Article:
0
    0
  • For soft iron, tungsten-steel and nickel little difference appeared to result from lowering the temperature down to - 186° C. (the temperature of liquid air); at sufficiently high temperatures, 600 to 1000° or more, it was remarked that the changes of length in iron, steel and cobalt tended in every case to become proportional to the magnetic force, the curves being nearly straight lines entirely above the axis.
    0
    0
  • The influence of high temperature on cobalt was very remarkable, completely altering the character of the change of length: the curves for annealed cobalt show that at 45 this metal behaves just like iron at ordinary temperatures, lengthening in fields up to about 300 and contracting in stronger ones.
    0
    0
  • - It has long been known that iron, when raised to a certain " critical temperature " corresponding to dull red heat, loses its susceptibility and becomes magnetically indifferent, or, more accurately, is transformed from a ferromagnetic into a paramagnetic body.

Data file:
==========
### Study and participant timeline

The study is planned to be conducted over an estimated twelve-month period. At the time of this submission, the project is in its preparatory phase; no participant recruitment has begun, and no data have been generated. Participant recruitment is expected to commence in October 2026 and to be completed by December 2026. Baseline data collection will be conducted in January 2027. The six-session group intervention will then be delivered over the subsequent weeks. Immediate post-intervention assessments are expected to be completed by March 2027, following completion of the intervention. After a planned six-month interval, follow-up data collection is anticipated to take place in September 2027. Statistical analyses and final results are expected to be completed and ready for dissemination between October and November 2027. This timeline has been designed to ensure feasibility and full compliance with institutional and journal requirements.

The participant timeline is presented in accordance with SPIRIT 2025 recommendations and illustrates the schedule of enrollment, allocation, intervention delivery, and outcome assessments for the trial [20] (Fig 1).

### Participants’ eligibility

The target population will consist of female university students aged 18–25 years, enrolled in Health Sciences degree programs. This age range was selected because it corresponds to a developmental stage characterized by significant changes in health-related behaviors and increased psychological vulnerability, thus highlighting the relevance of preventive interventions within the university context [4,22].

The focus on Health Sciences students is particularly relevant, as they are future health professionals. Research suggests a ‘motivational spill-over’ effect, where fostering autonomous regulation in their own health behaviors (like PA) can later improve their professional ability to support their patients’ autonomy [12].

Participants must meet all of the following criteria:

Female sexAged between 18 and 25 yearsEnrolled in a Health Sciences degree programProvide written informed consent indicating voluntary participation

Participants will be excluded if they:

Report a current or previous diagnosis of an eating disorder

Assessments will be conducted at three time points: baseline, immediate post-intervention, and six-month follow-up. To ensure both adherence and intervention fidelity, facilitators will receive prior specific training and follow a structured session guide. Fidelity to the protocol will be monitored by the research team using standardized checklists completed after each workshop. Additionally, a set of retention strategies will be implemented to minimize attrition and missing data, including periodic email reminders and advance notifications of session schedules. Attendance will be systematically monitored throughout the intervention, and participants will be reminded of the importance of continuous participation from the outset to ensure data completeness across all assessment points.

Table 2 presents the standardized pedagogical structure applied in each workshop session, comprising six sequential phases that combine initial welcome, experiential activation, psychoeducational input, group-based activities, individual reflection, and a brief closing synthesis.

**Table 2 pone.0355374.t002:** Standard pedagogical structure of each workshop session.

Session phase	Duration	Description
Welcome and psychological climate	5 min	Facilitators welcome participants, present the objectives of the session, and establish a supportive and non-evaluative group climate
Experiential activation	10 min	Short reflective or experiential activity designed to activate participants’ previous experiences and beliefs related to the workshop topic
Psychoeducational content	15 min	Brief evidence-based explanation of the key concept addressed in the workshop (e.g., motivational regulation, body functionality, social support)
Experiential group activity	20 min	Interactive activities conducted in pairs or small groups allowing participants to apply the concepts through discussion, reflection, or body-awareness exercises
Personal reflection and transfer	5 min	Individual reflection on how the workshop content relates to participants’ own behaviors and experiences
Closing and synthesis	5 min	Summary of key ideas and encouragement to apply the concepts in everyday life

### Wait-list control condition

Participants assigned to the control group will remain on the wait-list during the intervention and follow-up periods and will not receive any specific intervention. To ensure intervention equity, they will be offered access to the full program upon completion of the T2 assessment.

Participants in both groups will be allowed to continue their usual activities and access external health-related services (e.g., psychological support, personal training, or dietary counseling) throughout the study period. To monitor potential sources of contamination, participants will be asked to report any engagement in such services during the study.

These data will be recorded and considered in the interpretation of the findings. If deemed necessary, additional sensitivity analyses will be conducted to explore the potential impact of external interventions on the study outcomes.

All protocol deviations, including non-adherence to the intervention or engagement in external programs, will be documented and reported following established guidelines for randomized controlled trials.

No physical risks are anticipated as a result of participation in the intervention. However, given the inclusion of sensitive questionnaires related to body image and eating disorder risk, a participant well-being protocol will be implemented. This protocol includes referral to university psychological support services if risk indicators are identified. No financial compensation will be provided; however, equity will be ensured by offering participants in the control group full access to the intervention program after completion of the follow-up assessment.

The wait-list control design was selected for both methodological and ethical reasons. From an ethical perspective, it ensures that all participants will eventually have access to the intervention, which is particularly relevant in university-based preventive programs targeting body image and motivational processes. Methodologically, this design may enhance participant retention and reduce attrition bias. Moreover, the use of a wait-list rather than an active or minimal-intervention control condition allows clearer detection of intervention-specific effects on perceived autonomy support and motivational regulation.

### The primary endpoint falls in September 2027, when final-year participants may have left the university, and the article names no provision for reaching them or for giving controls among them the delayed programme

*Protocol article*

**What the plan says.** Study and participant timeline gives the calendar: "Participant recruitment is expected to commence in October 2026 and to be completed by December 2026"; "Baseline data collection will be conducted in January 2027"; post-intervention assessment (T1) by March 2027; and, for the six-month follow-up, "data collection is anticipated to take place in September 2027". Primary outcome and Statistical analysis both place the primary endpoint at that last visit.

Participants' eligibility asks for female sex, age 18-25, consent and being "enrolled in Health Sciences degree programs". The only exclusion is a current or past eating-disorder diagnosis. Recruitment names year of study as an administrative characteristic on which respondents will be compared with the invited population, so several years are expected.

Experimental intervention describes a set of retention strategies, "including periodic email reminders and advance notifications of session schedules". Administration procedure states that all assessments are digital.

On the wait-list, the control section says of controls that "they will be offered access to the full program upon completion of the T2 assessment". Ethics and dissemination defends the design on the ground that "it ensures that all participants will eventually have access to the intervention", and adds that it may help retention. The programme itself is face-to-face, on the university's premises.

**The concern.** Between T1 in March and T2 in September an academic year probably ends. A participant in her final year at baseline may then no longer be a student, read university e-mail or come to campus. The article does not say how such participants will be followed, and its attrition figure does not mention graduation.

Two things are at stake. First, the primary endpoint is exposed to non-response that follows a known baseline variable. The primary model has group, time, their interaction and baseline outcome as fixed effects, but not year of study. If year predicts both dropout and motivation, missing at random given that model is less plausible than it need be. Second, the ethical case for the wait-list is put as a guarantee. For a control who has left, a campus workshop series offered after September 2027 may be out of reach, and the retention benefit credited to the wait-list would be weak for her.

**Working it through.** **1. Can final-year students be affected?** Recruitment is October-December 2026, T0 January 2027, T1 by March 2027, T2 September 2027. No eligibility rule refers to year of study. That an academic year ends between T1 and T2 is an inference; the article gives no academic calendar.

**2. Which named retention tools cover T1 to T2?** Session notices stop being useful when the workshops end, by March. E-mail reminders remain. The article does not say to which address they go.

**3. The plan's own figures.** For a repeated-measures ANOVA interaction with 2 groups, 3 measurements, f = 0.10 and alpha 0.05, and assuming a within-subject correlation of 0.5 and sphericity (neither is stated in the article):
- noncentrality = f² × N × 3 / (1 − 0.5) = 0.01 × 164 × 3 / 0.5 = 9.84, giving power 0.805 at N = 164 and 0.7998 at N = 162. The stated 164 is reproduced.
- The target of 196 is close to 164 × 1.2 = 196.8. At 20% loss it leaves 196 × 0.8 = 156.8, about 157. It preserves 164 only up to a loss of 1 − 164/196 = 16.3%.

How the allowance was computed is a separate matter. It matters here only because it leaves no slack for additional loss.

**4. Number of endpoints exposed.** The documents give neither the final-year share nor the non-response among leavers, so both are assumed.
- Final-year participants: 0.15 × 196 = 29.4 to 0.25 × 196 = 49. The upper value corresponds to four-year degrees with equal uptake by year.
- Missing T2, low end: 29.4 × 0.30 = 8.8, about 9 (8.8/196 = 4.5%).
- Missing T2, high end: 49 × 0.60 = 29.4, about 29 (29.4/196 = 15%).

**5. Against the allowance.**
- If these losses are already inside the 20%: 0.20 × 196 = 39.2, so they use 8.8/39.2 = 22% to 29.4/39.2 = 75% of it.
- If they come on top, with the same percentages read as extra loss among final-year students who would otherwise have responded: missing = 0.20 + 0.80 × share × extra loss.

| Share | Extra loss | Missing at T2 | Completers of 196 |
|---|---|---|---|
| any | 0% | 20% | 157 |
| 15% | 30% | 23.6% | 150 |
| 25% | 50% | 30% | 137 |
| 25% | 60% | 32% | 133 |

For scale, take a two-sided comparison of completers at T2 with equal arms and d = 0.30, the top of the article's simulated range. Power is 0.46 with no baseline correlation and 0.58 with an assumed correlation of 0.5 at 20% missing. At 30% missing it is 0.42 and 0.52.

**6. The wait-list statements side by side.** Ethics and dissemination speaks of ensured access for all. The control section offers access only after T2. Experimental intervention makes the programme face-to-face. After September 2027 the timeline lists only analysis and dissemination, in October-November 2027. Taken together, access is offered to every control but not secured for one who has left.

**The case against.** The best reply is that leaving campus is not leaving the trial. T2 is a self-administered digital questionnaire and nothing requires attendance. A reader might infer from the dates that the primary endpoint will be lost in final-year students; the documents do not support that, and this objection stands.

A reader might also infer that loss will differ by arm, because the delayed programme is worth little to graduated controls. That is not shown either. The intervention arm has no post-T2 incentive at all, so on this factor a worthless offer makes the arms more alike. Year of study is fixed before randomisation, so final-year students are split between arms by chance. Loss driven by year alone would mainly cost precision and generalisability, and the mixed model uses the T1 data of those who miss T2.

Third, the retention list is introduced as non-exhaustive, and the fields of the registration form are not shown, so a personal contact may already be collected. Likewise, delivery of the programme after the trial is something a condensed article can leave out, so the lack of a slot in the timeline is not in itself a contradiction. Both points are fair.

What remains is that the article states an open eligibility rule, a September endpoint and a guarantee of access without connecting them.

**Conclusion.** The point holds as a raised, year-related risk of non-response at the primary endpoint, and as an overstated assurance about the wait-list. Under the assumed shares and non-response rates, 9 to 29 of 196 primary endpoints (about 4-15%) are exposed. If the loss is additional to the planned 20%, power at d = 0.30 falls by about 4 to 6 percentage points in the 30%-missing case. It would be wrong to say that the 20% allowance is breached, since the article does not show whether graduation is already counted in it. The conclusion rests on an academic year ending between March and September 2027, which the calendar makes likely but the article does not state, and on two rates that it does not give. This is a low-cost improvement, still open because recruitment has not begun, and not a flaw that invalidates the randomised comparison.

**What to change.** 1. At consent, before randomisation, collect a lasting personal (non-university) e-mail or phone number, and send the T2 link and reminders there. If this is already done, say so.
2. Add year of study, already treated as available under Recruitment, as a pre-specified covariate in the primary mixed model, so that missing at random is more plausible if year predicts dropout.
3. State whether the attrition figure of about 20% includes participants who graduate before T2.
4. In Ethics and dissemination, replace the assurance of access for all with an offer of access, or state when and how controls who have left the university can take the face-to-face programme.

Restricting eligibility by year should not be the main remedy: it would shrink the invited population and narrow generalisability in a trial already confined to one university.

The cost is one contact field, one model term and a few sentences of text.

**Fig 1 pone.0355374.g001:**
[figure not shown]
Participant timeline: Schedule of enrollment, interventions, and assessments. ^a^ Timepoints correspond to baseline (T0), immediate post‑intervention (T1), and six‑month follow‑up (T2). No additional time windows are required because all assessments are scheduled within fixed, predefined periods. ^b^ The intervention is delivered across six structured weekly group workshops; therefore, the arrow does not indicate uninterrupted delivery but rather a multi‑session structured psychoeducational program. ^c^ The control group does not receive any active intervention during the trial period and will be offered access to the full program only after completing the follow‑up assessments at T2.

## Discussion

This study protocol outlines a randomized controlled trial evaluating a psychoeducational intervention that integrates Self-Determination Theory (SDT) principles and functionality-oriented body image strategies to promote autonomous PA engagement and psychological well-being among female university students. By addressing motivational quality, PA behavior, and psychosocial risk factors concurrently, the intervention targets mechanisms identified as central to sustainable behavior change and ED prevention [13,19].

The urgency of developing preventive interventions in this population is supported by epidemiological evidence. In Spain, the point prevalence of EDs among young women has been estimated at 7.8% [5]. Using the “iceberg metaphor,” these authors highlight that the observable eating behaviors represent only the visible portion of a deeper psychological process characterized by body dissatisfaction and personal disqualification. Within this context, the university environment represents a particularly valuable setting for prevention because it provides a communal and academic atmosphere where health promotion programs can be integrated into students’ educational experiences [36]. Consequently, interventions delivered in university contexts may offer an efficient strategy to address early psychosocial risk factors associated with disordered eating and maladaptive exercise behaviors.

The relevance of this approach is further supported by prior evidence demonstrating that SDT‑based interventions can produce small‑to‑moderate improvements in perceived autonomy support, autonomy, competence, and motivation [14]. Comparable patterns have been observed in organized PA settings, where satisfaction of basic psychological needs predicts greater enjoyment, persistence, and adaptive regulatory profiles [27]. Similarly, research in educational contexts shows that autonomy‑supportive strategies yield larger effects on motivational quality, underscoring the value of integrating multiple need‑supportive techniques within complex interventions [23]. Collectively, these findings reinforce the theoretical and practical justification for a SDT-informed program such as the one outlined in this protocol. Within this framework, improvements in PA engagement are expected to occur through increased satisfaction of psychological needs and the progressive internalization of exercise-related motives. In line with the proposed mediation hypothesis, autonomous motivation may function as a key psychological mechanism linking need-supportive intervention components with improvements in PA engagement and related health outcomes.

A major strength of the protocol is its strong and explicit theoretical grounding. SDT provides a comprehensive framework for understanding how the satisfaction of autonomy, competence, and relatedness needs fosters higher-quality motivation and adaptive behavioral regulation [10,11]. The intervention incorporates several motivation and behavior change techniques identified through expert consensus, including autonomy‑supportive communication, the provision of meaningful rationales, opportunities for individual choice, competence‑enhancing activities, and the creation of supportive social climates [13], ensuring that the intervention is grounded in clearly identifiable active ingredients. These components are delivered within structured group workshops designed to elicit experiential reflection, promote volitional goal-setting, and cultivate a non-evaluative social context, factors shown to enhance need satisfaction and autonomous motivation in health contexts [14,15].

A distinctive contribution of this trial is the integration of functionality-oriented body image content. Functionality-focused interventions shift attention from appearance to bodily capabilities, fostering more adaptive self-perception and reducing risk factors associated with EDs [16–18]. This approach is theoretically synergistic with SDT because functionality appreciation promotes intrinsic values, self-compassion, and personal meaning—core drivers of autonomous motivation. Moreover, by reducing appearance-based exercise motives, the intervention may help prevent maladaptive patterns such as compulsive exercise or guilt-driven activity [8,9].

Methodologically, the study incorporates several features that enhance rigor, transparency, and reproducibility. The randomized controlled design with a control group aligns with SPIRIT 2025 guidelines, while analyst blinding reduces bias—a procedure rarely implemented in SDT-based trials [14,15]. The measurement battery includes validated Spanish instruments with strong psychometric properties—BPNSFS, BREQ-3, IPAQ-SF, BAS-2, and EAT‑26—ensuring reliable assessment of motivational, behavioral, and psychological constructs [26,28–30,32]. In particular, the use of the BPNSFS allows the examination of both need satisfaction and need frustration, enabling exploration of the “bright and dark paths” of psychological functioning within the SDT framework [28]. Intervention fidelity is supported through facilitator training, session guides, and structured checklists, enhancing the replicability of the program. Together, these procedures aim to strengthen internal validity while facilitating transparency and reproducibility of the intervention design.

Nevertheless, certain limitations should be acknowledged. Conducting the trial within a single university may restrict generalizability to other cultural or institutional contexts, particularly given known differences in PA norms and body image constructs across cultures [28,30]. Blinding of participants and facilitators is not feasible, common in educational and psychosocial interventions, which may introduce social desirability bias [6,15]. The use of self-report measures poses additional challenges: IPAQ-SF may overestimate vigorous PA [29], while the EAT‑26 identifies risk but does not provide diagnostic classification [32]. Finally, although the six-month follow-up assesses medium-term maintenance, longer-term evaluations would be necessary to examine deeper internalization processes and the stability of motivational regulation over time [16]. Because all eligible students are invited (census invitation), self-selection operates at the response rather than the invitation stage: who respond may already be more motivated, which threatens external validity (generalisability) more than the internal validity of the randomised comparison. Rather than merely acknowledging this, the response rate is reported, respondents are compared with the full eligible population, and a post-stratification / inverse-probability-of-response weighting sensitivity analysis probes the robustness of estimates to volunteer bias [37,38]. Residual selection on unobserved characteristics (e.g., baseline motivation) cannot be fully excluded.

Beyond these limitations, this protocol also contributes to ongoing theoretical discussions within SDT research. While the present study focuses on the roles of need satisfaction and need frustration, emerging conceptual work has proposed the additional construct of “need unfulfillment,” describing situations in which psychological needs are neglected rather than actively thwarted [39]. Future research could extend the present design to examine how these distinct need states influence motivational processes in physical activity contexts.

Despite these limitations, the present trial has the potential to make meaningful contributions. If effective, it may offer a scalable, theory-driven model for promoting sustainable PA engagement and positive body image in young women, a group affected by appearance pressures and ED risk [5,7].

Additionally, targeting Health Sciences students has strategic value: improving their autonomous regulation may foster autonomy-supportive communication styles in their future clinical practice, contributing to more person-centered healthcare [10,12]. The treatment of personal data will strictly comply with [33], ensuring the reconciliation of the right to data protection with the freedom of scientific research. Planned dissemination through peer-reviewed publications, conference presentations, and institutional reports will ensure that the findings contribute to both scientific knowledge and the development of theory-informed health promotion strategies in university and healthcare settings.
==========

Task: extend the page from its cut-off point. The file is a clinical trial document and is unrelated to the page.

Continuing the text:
0
    0
  • Recent researches have shown that other imporant changes in its properties occur at the same critical temperature.
    0
    0
  • Ordinary magnetizable iron is in many respects an essentially different substance from the non-magnetizable metal into which it is transformed when its temperature is raised above a certain point.
    0
    0
  • The primary coil carried the magnetizing current; the secondary, which was wound inside the other, could be connected either with a ballistic galvanometer for determining the induction, or with a Wheatstone's bridge for measuring the resistance, whence the temperature was calculated.
    0
    0